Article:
Being a working mother feels like a constant compromise. When I’m at work I’m distracted by my kids. When I’m with the kids, I always have work at the back of my mind. I’m never fully in one world or the other. Working and parenting are a tightrope walk: give too much to either, and the other will fall apart.
As a writer, I work at home, at a job with flexible hours. I can work at 1 a.m. if I need to, and I often do. I can work for fifteen minutes and then take an abrupt break because the kids are fighting over whose turn it is at the piano. I can work while they eat a snack. I can do some parts of my job while hanging out with them at the playground.
In some ways that makes my job ideal for working motherhood. In others, it makes the juggling act even harder. When I can always be working and always be parenting, the line between the two blurs. It’s hard to show up for either work or parenting with my undivided attention.
I’m sure it’s all worth it though. This conversation with my daughter explains why.
This post was originally about ignoring my kids so I can work, and how benign neglect is good for me and them. I wrote:
I don’t play with my kids much. You won’t catch me coaxing them down a slide at the playground, or building a scale replica of Versailles in the sandbox. I’ll push ‘em on the swings if I have to, but I’d rather lounge in the shade while they run around on their own.
This isn’t an accident, or pure selfish laziness. It’s my idea of good parenting.
I think one of the most important jobs I have as a parent is to model the kind of life I want my children to have as adults. They’re not going to grow up to be the people I exhort and cajole them to be in childhood. They’re going to grow up to be a lot like the person they see me being. For example, if I want them to keep a clean house, I figure I need to keep the house clean, not spend the next ten years nagging them to clean their bedroom.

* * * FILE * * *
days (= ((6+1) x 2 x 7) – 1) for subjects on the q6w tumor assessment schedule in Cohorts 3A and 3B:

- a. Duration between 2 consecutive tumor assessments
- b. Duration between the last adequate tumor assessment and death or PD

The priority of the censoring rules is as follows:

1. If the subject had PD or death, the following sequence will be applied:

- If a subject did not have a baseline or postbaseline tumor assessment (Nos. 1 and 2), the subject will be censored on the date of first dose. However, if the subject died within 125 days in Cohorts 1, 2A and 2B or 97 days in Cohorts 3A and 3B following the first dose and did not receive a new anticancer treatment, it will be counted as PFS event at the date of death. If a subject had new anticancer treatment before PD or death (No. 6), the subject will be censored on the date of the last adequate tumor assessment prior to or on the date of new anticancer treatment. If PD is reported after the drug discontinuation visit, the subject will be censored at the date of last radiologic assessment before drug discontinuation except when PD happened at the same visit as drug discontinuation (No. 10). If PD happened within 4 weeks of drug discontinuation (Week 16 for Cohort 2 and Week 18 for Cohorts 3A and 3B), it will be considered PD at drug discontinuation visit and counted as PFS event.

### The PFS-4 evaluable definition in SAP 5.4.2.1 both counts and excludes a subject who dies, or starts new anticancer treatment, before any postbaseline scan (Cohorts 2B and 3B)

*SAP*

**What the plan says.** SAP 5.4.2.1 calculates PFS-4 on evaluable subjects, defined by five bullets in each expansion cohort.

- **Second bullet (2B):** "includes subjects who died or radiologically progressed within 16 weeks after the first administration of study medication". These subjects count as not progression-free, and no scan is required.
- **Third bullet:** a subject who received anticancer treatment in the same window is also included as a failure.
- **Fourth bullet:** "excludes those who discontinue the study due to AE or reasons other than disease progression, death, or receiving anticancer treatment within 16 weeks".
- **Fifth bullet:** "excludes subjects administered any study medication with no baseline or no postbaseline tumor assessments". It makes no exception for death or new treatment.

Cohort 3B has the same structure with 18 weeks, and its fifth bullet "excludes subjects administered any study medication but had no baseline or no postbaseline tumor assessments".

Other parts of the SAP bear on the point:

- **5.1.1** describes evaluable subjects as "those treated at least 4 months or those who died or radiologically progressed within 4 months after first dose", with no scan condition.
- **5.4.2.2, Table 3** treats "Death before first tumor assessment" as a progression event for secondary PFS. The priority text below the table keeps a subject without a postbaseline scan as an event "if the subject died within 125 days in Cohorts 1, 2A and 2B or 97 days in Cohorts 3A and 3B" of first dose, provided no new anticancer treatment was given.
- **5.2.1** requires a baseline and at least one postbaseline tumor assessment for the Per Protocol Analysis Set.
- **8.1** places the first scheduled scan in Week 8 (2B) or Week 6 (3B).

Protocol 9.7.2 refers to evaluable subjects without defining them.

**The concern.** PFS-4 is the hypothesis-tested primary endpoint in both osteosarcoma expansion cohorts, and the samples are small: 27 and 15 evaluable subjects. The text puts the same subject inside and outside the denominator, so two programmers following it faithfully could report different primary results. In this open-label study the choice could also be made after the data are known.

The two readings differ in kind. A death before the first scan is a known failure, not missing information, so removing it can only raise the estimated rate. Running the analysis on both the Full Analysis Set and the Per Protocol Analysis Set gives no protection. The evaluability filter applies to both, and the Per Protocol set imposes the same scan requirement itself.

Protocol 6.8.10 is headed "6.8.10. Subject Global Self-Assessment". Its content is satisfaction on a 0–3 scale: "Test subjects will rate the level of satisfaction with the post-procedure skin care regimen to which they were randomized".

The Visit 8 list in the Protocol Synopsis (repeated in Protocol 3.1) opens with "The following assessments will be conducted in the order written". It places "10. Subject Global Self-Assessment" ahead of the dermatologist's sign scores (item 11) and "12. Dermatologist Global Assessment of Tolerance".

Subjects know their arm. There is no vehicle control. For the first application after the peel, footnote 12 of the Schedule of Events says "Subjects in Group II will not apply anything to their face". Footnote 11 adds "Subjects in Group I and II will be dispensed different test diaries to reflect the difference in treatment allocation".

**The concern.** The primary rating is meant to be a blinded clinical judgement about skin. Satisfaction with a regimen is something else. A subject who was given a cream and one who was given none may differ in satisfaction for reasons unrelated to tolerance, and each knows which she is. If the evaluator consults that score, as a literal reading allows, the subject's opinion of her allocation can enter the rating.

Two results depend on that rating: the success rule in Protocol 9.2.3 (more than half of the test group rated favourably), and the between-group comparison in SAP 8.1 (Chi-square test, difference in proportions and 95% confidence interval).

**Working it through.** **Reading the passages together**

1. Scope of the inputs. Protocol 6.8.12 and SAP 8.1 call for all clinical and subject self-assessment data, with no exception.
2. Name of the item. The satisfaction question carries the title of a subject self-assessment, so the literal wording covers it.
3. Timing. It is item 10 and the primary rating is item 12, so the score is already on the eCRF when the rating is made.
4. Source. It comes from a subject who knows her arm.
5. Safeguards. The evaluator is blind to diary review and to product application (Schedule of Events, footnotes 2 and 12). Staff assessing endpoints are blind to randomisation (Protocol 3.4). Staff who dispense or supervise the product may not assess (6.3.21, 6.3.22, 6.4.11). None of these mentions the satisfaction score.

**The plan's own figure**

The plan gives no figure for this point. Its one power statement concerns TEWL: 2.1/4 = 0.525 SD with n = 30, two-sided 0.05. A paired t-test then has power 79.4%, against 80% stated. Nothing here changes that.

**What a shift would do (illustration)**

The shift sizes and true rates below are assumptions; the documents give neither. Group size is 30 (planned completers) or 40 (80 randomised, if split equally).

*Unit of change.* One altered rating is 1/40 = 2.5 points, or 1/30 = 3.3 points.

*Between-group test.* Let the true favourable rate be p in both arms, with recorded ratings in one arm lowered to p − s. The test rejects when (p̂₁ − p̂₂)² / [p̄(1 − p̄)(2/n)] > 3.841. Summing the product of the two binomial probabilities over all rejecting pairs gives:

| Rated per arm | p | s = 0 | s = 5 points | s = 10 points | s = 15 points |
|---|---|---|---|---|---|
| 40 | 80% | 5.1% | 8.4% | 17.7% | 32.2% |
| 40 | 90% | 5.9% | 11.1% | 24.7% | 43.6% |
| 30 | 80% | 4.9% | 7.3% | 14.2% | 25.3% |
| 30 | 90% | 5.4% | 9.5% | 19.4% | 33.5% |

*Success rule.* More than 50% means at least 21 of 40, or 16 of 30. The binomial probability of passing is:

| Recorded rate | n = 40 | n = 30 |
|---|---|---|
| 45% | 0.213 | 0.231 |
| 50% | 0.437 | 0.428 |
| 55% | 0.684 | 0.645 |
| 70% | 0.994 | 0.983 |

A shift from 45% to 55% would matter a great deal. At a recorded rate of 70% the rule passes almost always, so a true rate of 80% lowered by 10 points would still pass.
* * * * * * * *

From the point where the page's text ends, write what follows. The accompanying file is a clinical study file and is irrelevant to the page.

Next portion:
With that philosophy in mind, I give my kids a healthy dose of benign neglect every day.
I’m ignoring them right now to write this article, in fact. They’re playing fairly happily in the next room while I focus all my attention on the computer screen in my office.
Then things went in a new direction. My six-year-old came into the office and stood next to me, watching me work for a few minutes like she often does. She said, “It’s hard for a woman to have a job. Unless that job is like cleaning laundry or taking care of kids. It’s hard for a woman to even get a job.”
“That used to be true,” I said. “Most women work these days. You can have any job you want.”
“There are still some jobs it’s harder for women to get,” my daughter said. “Like being a scientist.”
“I’m sorry you had to find that out,” I said.”I hope that when you grow up you can have any job you want, and that no one will ever say you can’t do something because you’re a woman.”
I have no idea if I said the right things. One of the problems with parenting is thinking on your feet. Sometimes, and this is one of them, you wish you could hit the pause button and come up with something really good to say before you have to respond. But that’s not how it works. Sometimes, this time, you have to respond on the fly and hope for the best.
In this exchange with my daughter, I think I’ve captured the heart of why being a working mom is good for my kids. They see me having not only a job, but a job that I love. They see me at work every day. It’s not a mystery what I do or how I do it. I hope this helps them grow into confident young women capable of doing the same thing for themselves.
It’s not simply the fact that I work that I think is important for them. I was a stay-at-home mom for years, and I don’t regret a moment of it. But working at home like I do now is better for me, and by extension for them.I’ve sacrificed some other things that were good for them in exchange for the balancing act of having my career. They really do get less of my attention than I used to, and while that can be a good thing it can be challenging, too. I can’t be every good mother, or do every good thing a parent could ever do. I’ve given up some kinds of perfection in pursuit of others.
Here’s what I think I’m doing right: it’s good for them to see me living my dreams. It’s good for them to see me thriving in a career I love. It’s good for them to see me having boundaries, and prioritizing my own needs and desires along with theirs. I hope they’ll learn from my example, and fiercely claim the lives that they want as adults, whatever shape those lives take.
Photo: Sierra Black